August 28, 2005: Headlines: Hispanic Issues: Monterey Herald: Alyxe Lett has joined the Peace Corps in hope of recapturing her lost Latin American roots

Peace Corps Online: Peace Corps News: Peace Corps Library: Hispanic Studies: January 23, 2005: Index: PCOL Exclusive: Hispanic Issues and Hispanic Studies : August 28, 2005: Headlines: Hispanic Issues: Monterey Herald: Alyxe Lett has joined the Peace Corps in hope of recapturing her lost Latin American roots

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Alyxe Lett has joined the Peace Corps in hope of recapturing her lost Latin American roots

Alyxe Lett has joined the Peace Corps in hope of recapturing her lost Latin American roots

As a toddler, Alyxe Lett was adopted from an isolated mountain village in Colombia. She was brought to live in the United States with her adoptive parents, Pat Boylan and John Lett. "It's always been in me, but I think in the last few years I've learned to speak Spanish better and have traveled and now feel it's time for me to explore the area of the world where I came from and help the people there," said Lett, a recent graduate of Kalamazoo College, where she studied sociology and psychology.

Alyxe Lett has joined the Peace Corps in hope of recapturing her lost Latin American roots

Helping others is in woman's roots

As a toddler, Alyxe Lett was adopted from an isolated mountain village in Colombia. She was brought to live in the United States with her adoptive parents, Pat Boylan and John Lett.

She grew up in Pacific Grove, Toro Park and Prunedale with a spirit of helping others becoming deeply imbedded in her life.

In high school, Lett traveled to China. In college, she worked in Philadelphia as a volunteer for a welfare and human rights organization in the city's poorest neighborhood. She also tutored disadvantaged school children in Kalamazoo, Mich., earlier this year.

Now 22, Lett has joined the Peace Corps in hope of recapturing her lost Latin American roots.

"It's always been in me, but I think in the last few years I've learned to speak Spanish better and have traveled and now feel it's time for me to explore the area of the world where I came from and help the people there," said Lett, a recent graduate of Kalamazoo College, where she studied sociology and psychology.

Part of her studies took her to Costa Rica to run an English course and to work with the poor to help improve their health. For a nearly two-month-long assignment she led exercise classes for seniors and fondly remembers getting them to dance to Michael Jackson songs.

"All my life I've been into helping others, helping the underprivileged and learning to appreciate new cultures," said Lett, who returned to Costa Rica last summer to work and write for a Spanish-language magazine that tracks political and socioeconomic events in Central and South America.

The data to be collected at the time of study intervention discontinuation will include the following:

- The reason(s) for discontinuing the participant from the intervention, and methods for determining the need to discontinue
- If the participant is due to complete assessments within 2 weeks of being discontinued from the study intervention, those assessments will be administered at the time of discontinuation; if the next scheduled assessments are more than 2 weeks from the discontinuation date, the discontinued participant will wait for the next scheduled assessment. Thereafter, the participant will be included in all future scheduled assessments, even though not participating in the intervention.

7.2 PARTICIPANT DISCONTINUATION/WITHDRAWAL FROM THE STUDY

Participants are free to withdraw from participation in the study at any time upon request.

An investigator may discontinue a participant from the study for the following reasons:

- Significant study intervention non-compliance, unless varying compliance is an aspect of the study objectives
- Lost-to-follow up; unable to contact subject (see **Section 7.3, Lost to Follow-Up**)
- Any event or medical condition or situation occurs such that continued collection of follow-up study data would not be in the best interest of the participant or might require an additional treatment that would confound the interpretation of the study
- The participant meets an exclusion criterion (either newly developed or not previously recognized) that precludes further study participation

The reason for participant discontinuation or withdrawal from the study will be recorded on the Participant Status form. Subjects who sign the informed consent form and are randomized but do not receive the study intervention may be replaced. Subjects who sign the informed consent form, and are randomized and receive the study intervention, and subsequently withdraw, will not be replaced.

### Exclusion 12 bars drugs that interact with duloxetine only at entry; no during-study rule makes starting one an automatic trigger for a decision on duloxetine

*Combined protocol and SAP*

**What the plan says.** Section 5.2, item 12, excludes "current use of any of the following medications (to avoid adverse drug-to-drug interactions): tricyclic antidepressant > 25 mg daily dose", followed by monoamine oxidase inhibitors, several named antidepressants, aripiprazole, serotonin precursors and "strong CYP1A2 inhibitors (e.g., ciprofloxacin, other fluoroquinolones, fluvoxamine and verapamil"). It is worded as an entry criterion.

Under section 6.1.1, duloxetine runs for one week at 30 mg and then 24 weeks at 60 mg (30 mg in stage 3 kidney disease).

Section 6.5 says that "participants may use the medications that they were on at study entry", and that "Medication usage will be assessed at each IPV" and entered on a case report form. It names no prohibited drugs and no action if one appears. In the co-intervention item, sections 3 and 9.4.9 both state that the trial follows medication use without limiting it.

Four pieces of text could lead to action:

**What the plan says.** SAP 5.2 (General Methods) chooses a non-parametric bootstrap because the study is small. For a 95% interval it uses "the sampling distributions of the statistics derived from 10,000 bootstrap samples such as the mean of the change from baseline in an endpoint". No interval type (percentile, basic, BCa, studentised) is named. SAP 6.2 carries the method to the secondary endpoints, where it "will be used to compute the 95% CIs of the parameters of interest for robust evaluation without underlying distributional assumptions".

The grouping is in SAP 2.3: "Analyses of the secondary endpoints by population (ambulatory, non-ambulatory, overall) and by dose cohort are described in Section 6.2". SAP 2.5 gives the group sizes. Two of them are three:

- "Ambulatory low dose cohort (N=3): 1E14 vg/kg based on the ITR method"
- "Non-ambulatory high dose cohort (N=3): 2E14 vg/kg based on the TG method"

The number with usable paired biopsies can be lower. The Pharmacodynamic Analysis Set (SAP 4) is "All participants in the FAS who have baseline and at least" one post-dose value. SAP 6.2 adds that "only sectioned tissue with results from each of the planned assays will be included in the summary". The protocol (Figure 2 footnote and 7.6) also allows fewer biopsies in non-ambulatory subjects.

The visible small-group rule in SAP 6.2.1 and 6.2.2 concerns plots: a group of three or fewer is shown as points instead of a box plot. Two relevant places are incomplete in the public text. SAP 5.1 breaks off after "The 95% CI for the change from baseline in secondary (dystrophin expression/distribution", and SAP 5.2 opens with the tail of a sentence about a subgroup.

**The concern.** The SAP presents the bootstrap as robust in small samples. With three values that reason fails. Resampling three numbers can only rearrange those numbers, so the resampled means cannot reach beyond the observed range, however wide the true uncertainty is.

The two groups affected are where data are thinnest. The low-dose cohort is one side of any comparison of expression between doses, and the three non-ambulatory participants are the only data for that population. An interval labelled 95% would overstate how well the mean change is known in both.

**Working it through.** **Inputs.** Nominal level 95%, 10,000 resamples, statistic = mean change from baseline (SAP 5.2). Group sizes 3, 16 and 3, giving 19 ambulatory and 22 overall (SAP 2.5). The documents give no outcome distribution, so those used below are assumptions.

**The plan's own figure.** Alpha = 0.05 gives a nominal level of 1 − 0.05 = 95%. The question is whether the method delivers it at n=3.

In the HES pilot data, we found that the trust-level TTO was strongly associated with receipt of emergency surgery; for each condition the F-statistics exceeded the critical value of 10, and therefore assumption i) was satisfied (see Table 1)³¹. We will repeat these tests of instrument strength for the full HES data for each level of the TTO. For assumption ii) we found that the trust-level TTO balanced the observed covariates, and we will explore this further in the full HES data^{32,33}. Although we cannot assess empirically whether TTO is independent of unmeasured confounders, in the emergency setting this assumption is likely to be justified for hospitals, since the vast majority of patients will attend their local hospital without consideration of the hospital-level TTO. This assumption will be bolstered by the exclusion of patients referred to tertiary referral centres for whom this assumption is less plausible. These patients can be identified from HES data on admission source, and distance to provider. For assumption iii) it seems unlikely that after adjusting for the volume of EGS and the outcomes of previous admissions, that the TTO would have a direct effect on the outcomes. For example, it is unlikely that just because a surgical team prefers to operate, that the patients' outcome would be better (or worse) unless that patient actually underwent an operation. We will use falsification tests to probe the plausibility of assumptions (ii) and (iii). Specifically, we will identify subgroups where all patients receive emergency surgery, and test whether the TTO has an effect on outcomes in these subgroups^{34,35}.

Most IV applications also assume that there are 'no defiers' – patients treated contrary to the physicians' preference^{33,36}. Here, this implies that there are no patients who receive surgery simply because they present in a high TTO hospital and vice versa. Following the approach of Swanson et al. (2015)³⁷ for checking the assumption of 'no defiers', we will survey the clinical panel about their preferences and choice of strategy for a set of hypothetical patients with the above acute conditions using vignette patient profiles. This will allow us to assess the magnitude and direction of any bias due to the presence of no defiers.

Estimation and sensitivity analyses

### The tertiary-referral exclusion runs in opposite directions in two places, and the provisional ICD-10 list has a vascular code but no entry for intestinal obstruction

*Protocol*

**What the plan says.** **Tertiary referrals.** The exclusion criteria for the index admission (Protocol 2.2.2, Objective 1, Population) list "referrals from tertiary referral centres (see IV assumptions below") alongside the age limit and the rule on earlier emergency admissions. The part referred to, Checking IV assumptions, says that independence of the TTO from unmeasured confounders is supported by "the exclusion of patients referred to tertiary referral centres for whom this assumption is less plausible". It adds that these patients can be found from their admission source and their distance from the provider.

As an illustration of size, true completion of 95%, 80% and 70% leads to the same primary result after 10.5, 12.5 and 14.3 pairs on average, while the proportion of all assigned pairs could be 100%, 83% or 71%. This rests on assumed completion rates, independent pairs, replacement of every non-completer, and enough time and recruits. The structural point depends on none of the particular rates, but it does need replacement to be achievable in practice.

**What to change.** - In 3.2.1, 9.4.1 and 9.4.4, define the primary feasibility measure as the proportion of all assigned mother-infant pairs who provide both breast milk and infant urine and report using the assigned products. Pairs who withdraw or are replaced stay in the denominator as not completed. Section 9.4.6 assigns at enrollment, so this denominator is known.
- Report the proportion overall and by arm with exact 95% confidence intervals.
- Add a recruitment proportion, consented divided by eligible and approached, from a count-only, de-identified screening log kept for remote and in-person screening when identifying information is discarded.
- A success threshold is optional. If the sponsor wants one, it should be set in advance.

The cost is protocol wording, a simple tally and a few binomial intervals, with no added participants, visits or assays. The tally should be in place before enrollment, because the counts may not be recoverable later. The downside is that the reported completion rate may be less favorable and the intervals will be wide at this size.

"I've studied the countries and know under what conditions people live. I want to do my part to make something better for others because I feel this strong connection," she said.

While she has not yet been assigned a country where she will work, Lett knows it will be in either Central or South America. She will leave when she is medically cleared. A target date of mid-September has been pushed back because she will need to complete more medical paperwork.

"I had hoped to go back to Colombia, but they don't have Peace Corps programs there," she said. "I really want to be close to Colombia, though. It's a big dream of mine to go there."

One idea in the back of Lett's mind is to return to Colombia and find her biological parents. Her adoptive parents have been very supportive of the idea, she said, and always told her that when she was old enough they would help her with her search.

"I don't know too much about it, just that my mother was young and very, very poor and I was given up to a Colombian foster family for my first two years," she said. "I do want to learn more, but it has to be when the time is right."

Knowing that she was born into poverty and was given a chance to thrive by a loving, encouraging family who had big plans for her clearly drives Lett in her desire to return the gesture.

"I am very fortunate," she said. "My parents have given me so much to be thankful for. I just want to do my part to help others who have nothing or who could use help to make their lives a little better."
M. Cristina Medina can be reached at xtinamedina@aol.com.





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Story Source: Monterey Herald

This story has been posted in the following forums: : Headlines; Hispanic Issues

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